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Address to All Workers

Enragés-Situationist International Committee, Council for Maintaining the Occupations

Paris, 30 May 1968

Translated by Ken Knabb


What we have already done in France is haunting Europe and will soon threaten all the ruling classes of the world, from the bureaucrats of Moscow and Peking to the millionaires of Washington and Tokyo. Just as we have made Paris dance, the international proletariat will once again take up its assault on the capitals of all the states and all the citadels of alienation. The occupation of factories and public buildings throughout the country has not only brought a halt to the functioning of the economy, it has brought about a general questioning of the society. A deep-seated movement is leading almost every sector of the population to seek a real transformation of life. This is the beginning of a revolutionary movement, a movement which lacks nothing but the consciousness of what it has already done in order to triumph.

What forces will try to save capitalism? The regime will fall unless it threatens to resort to arms (accompanied by the promise of new elections, which could only take place after the capitulation of the movement) or even resorts to immediate armed repression. If the Left comes to power, it too will try to defend the old world through concessions and through force. The best defender of such a “popular government” would be the so-called “Communist” Party, the party of Stalinist bureaucrats, which has fought the movement from the very beginning and which began to envisage the fall of the de Gaulle regime only when it realized it was no longer capable of being that regime’s main guardian. Such a transitional government would really be “Kerenskyist” only if the Stalinists were beaten. All this will ultimately depend on the workers’ consciousness and capacities for autonomous organization. The workers who have already rejected the ridiculous agreement that the union leaders were so pleased with need only discover that they cannot “win” much more within the framework of the existing economy, but that they can take everything by transforming all the bases of the economy on their own behalf. The bosses can hardly pay more; but they can disappear.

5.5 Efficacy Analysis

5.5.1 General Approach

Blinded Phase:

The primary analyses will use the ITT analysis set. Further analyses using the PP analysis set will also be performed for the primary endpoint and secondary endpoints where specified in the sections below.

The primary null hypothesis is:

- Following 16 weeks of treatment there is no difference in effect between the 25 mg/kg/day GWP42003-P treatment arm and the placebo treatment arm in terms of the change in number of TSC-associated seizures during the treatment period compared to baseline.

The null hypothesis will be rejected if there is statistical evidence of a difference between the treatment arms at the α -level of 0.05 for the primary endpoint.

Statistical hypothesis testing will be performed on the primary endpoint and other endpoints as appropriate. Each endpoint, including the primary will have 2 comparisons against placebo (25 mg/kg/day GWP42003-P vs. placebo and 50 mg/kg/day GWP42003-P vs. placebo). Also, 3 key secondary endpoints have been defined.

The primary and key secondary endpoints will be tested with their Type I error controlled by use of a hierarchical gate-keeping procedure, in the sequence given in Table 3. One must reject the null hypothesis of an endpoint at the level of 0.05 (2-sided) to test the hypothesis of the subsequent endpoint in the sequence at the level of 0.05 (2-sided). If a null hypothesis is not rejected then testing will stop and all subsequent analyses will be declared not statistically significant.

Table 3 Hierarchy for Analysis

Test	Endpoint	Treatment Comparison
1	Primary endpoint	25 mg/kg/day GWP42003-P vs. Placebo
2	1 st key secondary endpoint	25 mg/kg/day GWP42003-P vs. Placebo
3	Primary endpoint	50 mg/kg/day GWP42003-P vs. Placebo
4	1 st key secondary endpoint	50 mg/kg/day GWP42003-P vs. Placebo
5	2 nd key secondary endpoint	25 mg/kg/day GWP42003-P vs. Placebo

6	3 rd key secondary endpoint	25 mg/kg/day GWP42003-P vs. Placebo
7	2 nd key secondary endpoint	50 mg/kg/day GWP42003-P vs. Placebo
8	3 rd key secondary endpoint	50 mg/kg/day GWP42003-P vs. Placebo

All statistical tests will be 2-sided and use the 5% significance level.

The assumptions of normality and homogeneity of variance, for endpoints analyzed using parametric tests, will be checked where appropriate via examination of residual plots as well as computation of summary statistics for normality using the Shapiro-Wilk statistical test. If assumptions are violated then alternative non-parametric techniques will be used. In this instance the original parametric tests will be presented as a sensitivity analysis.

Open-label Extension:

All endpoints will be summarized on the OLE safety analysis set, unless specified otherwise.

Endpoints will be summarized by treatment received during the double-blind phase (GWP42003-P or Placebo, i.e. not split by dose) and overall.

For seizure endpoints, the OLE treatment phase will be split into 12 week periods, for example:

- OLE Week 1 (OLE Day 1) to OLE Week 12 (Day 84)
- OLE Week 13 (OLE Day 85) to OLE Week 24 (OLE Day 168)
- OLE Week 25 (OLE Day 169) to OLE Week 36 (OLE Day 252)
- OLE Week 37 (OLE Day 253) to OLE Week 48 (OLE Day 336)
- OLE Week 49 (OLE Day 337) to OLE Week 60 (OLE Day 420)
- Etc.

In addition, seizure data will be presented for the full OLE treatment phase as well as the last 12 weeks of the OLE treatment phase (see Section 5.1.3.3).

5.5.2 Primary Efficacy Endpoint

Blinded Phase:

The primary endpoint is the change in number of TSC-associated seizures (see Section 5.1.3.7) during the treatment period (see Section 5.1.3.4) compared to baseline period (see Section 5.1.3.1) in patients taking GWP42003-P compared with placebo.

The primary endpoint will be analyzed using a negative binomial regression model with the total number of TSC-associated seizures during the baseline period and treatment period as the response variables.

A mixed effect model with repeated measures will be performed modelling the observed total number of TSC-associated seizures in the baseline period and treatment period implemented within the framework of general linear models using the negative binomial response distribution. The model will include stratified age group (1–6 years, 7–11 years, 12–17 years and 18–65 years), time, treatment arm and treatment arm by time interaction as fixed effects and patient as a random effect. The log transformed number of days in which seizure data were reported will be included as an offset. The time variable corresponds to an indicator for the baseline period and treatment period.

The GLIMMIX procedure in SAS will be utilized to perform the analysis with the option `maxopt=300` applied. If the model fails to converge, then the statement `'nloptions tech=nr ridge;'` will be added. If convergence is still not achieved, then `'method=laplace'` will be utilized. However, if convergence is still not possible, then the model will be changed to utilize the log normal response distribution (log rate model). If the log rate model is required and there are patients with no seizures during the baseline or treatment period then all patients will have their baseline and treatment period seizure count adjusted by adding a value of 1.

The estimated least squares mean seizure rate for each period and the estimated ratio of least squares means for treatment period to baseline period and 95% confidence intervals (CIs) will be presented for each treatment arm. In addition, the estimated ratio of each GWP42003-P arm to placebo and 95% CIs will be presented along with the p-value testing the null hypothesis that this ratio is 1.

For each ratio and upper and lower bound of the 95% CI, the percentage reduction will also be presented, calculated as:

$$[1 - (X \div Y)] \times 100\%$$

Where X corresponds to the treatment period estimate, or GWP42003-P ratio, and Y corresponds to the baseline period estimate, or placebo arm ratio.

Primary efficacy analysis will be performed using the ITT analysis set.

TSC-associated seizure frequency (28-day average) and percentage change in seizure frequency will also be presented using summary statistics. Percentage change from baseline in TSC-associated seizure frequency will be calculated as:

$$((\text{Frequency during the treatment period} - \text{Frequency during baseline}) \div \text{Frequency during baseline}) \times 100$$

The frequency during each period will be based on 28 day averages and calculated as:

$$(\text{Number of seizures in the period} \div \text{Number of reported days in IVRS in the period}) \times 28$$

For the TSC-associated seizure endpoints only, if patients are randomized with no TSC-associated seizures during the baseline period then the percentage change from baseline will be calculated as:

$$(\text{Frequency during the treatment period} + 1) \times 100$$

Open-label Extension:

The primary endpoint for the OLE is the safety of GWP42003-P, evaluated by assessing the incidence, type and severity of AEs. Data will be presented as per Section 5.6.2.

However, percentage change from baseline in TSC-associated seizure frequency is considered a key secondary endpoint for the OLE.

The present movement did not become “politicized” by going beyond the miserable union demands regarding wages and pensions, demands which were falsely presented as “social questions.” It is beyond politics: it is posing the social question in its simple truth. The revolution that has been in the making for over a century is returning. It can express itself only in its own forms. It’s too late for a bureaucratic-revolutionary patching up. When a recently de-Stalinized bureaucrat like André Barjonet calls for the formation of a common organization that  would bring together “all the authentic forces of revolution . . . whether they march under the banner of Trotsky or Mao, of anarchy or situationism,” we need only recall that those who today follow Trotsky or Mao, to say nothing of the pitiful “Anarchist Federation,” have nothing to do with the present revolution. The bureaucrats may now change their minds about what they call “authentically revolutionary”; authentic revolution will not change its condemnation of bureaucracy.